I love Saturdays. Saturday mornings especially. No husbandly iPhone alarm blaring, slow to rise, leisurely grazing on fatty brunch food and celebrity guest DJ hour on my favorite local radio station. I find it fascinating to hear what makes an artist tick and how often the music selected seems to be in total contradiction to what they themselves produce. Last Saturday I was disgusted and excited to find that everyone’s favorite Frenchies, Justice, were spinning the wax fantastic. Intrigued, I settled in.
First, a little background. When I first heard the D.A.N.C.E single several years ago I was hooked. The genius video drove the point home that these dudes were on top their game. Shortly thereafter I watched “A Cross the Universe” and all the love I had turned into disappointing crippling intestinal pain and nausea. What a-holes.
Nevertheless, I reserve the right to have a love/hate (imaginary) relationship with both Augé and de Rosnay, my emotions dependent upon their future records and public behavior. With the release of Audio, Video, Disco late last year I, once again, wear a crown of hearts and bluebirds for the bastards. At first listen I was elated as I proclaimed it “ELO-ish”. But would the DJing escapade ruin them in my eyes yet again?
No fucking chance. They were brilliant.
Playing a lot of 70s progressive rock, their inspiration was made abundantly clear. Whether it’s heard in their homes everyday is unknown, but if you’ve listened to it (A,V,D), such sounds certainly had to be a galvanizing force behind the new record. To my chagrin, the track list contained no Electric Light Orchestra. There was a particularly savory tidbit nestled in between The Who’s “Who are You” and Led Zeppelin’s “Dancing Days” however. I mean, if ELO couldn’t be there, thank goodness Olivia Newton-John was. This sneaky maneuver launched Justice from wishy-washy limbo to a permanent place in the recesses of my big ol’ heart.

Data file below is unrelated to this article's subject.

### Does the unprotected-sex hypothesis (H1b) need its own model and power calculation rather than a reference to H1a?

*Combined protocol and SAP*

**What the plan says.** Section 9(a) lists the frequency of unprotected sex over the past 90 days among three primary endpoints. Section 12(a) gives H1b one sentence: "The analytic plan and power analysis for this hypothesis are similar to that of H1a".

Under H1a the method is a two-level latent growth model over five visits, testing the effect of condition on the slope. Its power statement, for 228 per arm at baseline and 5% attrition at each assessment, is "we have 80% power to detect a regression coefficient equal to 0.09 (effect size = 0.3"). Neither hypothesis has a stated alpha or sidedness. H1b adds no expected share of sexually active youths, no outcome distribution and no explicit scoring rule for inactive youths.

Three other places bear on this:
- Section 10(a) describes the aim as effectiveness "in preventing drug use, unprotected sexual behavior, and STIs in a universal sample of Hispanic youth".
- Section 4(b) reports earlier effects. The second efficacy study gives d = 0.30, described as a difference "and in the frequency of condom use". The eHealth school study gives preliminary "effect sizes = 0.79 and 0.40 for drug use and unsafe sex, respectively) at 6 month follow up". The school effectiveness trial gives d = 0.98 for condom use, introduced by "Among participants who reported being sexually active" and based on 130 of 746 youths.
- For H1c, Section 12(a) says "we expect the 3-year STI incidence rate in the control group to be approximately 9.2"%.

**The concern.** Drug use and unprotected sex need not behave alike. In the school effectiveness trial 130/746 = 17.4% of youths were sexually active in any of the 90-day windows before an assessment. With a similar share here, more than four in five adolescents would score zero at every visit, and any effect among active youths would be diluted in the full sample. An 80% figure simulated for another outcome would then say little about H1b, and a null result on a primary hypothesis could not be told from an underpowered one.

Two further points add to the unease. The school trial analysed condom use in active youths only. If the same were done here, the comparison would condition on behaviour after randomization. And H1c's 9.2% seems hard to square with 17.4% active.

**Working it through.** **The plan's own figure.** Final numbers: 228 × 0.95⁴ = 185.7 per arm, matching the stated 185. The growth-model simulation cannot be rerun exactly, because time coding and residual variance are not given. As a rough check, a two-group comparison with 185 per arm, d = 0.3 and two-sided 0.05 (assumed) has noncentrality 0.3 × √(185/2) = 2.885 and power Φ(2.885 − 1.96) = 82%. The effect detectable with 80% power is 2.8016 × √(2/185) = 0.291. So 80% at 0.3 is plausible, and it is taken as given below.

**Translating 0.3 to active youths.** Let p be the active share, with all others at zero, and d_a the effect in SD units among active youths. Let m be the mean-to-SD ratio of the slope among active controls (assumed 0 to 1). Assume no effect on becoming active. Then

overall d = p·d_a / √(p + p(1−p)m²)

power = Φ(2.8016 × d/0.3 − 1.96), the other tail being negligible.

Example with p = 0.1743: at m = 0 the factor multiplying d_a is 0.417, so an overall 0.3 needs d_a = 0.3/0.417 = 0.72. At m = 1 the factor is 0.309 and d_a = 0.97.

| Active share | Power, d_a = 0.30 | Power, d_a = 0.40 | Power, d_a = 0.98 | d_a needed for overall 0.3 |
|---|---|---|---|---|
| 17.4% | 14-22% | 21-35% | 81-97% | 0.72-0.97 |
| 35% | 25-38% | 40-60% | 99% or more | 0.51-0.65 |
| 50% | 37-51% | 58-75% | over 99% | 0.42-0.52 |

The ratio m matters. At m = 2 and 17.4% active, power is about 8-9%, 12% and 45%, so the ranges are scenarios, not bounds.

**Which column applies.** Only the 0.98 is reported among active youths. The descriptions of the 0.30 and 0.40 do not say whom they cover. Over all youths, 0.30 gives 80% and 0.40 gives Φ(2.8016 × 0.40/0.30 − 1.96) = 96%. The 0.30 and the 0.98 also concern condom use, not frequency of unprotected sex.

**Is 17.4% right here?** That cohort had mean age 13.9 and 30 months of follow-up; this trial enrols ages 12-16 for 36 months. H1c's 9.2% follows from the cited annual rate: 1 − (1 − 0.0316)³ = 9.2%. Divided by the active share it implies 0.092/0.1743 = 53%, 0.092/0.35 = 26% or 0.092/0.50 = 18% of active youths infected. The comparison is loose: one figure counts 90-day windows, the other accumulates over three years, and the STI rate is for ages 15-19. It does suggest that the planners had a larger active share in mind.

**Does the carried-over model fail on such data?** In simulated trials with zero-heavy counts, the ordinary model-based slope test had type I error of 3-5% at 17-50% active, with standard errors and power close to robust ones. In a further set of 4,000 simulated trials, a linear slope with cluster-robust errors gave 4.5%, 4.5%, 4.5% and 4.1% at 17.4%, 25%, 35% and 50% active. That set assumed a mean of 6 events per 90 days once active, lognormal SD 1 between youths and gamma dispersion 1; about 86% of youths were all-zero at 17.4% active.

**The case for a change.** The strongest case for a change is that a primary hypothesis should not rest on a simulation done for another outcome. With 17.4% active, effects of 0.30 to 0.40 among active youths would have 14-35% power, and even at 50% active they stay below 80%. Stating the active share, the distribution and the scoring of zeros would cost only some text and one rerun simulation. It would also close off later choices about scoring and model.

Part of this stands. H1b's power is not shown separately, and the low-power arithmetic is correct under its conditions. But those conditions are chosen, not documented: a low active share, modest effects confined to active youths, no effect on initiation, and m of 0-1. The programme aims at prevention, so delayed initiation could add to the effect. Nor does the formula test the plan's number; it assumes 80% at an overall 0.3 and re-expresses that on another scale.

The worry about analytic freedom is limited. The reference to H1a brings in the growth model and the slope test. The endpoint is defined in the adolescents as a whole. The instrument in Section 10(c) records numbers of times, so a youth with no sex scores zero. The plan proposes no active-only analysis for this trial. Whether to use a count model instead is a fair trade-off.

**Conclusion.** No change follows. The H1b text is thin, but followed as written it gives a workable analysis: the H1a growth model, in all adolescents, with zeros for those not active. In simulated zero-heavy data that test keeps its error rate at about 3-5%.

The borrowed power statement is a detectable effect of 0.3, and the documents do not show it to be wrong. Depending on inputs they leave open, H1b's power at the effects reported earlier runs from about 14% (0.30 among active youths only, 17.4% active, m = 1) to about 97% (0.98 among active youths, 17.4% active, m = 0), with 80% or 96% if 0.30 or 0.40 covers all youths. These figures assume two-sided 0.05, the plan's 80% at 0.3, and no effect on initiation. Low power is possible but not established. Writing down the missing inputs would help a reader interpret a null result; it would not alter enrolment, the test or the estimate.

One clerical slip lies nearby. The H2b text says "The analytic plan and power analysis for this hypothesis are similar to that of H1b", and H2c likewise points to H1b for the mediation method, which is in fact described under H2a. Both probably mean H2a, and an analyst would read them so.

You see, it all has to do with the film Xanadu (1980), The World’s Most Ridiculously Perfect Musical. Starring Ms. Newton-John, it details the plight of a suffering young painter, Sonny, who works for AirFlo records (Note: I’ve been saying it for decades – PLEASE, for the love of all that is good on this planet, someone start a label and call it AirFlo for cripes sake). He wearily paints oversized reproductions of album covers for store window displays because he can’t make it as a freelance artist. O.N-J. rollerskates out of one of his paintings, serves as his muse and proceeds to help him fulfill his dream of opening a nightclub/roller disco. Told you it was perfect.
I saw it in the theater when it opened in ’80 and was mesmerized. I received the soundtrack on cassette that same year in my Easter basket. I carried it around in a table top tape player (pre-boom box) and listed to the hell out of it. I also bought the LP which unfolded into a seven year-old’s utopian dream photo montage of rollerskating in pink dresses and legwarmers and all other kinds of purple loveliness. It’s also when I first discovered ELO, who have 4 tracks on the album. I absolutely still love this record for its kitsch value of course, but mostly for the memories it jettisons from near obscurity into the forefront of my brain every damn time I hear a song from it. Plus ELO.
My reasoning skills might be warped and although they haven’t said it outwardly, I’ve decided that Justice must love Xanadu as well. That’s tops in my book (just go with it). Viva la Justice. Until I catch them being snarktastic again and all bets are off.
[Abby's Road is a Knox Road feature published every other Friday.]